At almost $200 per hour, I then had to raise almost $400 a week just to stay in therapy and out of hospital.

There are few other areas of healthcare where we place such arbitrary limits on a patient’s ability to recover.

Through life’s lottery I was fortunate enough to have a supportive employer, and family who could afford to fund my therapy. Without their assistance I honestly don’t think I’d be alive.

Not everyone is so lucky. Many people are no longer here because they couldn’t afford their mental illness. It’s a devastating indictment on a system that is fundamentally broken.

We must demand better. The chances of surviving our emotional pain should not be determined by the balance of our bank accounts.

Lifeline: 13 11 14

Jill Stark is a Melbourne journalist and author of Happy Never After

(c) Fairfax Media Australia.

Cancer, sex and intimacy: Patients call for honest heads-up about impact of treatment

 Annie Gaffney and Kylie Bartholomew ABC Australia

Lynne Essex was diagnosed with endometrial cancer when she was 54. It has been three years since her treatment, but she still has not had sex.

“No-one told me anything about what would happen, how sensitive the area would be where I had the radiation,” she said.

“Because it was endometrial, the vaginal area is all very sensitive, and that’s what scares me about having sexual relations.

“I haven’t been in a partnership for about seven years.”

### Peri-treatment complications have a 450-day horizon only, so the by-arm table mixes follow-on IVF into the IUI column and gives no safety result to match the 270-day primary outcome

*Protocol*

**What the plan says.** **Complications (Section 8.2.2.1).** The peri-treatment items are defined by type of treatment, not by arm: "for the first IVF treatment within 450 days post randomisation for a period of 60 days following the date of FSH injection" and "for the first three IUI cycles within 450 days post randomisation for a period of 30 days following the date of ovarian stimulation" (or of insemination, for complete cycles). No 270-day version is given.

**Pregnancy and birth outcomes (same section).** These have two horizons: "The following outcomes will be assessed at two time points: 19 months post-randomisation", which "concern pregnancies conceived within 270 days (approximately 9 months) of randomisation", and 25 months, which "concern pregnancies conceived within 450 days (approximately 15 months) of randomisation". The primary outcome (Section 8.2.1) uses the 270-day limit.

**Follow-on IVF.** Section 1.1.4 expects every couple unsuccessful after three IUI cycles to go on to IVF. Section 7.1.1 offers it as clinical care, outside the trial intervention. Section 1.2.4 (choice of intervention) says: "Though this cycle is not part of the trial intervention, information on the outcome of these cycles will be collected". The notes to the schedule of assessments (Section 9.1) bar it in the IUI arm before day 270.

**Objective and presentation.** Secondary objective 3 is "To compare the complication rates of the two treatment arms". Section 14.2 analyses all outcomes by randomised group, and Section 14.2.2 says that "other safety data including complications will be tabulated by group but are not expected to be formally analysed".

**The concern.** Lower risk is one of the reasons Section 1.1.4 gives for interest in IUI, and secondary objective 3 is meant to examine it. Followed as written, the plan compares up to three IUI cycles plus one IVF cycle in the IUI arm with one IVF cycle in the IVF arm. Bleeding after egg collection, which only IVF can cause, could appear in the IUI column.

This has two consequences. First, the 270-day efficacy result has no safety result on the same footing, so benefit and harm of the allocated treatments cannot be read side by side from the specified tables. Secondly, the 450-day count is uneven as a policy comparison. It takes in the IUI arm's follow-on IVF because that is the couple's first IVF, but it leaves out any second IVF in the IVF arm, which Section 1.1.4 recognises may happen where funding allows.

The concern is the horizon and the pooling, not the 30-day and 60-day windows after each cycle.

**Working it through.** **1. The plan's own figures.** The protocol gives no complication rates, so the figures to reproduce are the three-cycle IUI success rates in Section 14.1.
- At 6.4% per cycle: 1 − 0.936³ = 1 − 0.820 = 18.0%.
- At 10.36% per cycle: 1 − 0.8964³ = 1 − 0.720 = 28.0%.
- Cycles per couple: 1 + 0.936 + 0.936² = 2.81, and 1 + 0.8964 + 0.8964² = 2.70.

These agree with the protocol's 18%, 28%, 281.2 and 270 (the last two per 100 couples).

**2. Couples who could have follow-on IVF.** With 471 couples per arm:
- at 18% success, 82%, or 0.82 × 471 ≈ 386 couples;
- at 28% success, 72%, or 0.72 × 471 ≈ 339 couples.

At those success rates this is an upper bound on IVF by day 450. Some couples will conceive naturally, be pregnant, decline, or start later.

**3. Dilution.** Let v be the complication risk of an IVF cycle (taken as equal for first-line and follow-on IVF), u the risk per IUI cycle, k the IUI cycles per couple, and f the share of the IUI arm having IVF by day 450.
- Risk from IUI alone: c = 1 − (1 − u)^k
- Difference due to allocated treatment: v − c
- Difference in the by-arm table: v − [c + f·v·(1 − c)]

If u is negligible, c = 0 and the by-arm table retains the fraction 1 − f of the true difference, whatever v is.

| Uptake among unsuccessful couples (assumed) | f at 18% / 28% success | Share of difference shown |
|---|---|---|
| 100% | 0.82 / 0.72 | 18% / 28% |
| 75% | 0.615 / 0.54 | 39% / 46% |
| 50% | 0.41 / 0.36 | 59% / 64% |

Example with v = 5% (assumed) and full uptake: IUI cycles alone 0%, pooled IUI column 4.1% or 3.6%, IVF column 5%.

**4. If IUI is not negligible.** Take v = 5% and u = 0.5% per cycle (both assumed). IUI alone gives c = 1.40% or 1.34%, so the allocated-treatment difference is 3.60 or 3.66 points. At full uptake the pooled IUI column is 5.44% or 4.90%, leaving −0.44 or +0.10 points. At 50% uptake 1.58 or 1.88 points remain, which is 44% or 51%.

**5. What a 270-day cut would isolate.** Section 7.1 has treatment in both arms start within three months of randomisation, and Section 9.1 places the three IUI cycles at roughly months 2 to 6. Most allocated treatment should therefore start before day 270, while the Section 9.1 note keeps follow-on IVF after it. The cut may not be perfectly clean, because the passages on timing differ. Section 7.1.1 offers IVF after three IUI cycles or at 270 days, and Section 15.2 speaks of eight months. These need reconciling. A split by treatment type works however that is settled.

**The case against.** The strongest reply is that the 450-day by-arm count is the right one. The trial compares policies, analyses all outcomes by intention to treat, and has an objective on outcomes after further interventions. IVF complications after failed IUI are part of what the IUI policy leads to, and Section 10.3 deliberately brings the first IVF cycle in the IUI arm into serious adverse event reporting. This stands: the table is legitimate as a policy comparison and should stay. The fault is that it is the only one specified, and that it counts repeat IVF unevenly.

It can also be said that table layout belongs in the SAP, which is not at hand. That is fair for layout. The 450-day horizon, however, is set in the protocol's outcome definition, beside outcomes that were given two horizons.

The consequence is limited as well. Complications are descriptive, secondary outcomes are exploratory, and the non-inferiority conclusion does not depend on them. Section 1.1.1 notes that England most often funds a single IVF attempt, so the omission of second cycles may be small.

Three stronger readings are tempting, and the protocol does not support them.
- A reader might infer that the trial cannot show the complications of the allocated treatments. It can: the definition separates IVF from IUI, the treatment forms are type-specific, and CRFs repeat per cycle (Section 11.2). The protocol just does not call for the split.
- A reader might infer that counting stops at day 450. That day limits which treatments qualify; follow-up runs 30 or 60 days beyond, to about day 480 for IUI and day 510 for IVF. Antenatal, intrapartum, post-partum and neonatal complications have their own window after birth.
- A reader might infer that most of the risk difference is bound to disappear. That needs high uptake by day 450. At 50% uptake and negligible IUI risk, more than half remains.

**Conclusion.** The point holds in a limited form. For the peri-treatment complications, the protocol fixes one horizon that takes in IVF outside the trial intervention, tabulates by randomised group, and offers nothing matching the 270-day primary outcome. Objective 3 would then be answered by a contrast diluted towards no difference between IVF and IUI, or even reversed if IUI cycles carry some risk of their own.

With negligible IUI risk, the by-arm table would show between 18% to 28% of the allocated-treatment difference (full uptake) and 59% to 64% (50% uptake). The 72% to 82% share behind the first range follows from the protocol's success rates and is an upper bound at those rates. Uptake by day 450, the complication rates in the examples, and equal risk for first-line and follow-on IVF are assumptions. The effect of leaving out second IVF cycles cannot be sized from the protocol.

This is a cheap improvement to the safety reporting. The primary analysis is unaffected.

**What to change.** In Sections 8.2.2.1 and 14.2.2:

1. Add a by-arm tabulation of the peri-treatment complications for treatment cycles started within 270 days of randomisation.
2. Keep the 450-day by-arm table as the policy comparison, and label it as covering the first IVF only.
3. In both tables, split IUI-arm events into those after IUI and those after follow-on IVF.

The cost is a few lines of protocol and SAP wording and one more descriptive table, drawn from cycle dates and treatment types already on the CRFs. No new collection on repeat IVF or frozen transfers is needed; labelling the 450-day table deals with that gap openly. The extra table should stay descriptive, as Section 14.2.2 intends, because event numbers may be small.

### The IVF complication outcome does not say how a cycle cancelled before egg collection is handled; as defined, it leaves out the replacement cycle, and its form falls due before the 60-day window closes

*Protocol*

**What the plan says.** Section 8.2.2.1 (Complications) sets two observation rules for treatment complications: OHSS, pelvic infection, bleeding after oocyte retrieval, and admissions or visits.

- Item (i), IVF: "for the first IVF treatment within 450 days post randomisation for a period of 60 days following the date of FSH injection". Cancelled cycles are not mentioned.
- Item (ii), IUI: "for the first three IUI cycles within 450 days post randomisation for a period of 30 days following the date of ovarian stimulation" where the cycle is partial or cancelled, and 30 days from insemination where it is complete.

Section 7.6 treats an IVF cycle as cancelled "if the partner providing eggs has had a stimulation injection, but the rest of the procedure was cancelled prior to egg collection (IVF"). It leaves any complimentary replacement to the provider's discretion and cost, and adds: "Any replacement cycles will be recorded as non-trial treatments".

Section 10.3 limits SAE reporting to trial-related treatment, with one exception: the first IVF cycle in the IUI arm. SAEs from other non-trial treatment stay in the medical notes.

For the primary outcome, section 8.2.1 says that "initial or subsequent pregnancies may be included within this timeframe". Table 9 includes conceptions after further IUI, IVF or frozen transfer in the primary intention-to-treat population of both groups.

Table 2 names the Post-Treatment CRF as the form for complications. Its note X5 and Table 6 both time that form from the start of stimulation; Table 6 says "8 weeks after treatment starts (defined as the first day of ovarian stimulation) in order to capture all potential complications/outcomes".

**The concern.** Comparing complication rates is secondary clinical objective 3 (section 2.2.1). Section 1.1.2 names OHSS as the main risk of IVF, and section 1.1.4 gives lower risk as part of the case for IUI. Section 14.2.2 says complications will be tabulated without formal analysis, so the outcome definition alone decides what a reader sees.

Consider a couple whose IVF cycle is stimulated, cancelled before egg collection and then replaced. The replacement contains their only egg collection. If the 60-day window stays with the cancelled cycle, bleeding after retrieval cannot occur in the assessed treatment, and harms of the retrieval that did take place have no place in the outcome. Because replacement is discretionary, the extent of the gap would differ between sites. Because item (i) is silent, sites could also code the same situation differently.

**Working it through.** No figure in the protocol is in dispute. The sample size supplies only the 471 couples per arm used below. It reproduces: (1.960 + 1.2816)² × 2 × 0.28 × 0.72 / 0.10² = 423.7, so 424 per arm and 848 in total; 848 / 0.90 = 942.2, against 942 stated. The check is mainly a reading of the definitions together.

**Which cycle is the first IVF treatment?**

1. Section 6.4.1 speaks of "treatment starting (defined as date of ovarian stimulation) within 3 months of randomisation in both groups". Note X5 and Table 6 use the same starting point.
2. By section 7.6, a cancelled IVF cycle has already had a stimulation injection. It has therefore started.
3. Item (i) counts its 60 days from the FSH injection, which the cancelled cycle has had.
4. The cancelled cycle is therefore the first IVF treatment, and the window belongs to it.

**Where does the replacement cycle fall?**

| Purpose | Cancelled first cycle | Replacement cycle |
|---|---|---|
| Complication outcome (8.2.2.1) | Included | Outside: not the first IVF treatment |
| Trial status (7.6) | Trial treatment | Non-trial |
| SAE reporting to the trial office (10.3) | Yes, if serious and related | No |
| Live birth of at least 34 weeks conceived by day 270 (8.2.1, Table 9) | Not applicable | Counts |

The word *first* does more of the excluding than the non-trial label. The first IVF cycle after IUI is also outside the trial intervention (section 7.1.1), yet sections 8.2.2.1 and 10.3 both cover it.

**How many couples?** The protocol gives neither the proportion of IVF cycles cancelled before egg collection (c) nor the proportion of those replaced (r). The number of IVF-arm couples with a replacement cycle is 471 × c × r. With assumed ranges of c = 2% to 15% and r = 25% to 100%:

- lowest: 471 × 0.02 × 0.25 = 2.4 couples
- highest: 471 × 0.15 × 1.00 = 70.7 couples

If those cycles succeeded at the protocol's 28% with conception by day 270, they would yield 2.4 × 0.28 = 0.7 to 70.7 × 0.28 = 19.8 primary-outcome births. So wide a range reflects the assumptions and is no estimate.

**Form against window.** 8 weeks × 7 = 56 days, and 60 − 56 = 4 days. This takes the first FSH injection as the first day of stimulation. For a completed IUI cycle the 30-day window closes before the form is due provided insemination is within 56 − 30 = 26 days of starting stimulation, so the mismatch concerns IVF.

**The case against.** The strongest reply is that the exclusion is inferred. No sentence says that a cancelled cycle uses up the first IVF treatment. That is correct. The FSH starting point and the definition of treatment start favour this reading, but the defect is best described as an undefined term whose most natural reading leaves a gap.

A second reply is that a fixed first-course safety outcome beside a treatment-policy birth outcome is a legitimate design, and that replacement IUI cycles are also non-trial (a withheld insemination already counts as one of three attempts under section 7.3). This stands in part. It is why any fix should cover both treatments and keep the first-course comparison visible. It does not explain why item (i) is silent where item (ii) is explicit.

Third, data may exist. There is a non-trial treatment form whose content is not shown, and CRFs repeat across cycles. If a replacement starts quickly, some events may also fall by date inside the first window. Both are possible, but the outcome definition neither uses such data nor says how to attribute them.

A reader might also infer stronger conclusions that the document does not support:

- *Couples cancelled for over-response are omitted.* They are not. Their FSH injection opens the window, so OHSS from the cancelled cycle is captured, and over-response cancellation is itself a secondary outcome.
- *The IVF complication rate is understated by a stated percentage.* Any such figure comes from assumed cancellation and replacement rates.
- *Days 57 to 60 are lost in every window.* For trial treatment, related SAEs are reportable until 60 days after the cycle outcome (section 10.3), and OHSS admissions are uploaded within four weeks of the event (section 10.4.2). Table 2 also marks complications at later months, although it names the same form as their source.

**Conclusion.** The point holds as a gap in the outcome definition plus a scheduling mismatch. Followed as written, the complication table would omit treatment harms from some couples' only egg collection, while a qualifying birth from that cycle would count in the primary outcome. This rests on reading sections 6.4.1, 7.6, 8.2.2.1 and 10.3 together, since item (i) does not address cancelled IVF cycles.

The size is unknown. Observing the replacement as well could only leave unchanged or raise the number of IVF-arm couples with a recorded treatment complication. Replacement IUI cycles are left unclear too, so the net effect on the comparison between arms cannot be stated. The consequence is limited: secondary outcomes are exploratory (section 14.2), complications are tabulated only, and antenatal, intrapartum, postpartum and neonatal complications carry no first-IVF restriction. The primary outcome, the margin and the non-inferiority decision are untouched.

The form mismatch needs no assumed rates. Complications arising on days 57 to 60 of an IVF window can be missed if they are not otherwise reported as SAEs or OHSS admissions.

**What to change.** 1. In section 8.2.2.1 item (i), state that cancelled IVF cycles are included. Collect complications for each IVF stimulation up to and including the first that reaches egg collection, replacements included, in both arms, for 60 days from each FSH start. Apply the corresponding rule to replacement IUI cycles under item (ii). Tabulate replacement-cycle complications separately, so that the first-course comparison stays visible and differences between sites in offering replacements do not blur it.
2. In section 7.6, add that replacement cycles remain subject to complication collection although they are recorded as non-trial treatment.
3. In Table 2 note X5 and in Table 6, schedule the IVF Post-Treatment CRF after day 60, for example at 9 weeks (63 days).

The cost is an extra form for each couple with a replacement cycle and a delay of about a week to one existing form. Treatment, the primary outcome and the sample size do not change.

Ms Essex had a hysterectomy, but a few months later the radiation that was used to shrink another tumour tore a hole in her bowel, leaving her with an ileostomy bag.

Despite her terminal prognosis, she is determined to embrace life and dating opportunities.

But she said that journey had been made more difficult because she was not informed by doctors about the impact of cancer treatment on her sex life, and instead had to resort to her own research, and support service Bloomhill Cancer Care.

While Ms Essex has had “a couple of chances” at having an intimate experience over the past few years, she has been too scared.

“The fear has been there to actually go all the way,” she said.

Media player: “Space” to play, “M” to mute, “left” and “right” to seek.

“My bones have gone like osteoporosis now and I’ve had fractures in my pelvis, pubic bone and sacrum because of it.

“I think my situation [wearing an ileostomy bag] was I just wanted to hide it.”

Therapist calls for more sex talk

Ms Essex’s story is not surprising to sexologist Jocelyn Klug.

“I’m always hearing of patients who have not been informed of the consequences of treatment on their sexuality,” she said.

“For many doctors there’s an awkwardness. They don’t want to be seen to be prying and I think this is generally about their respect for the patients.”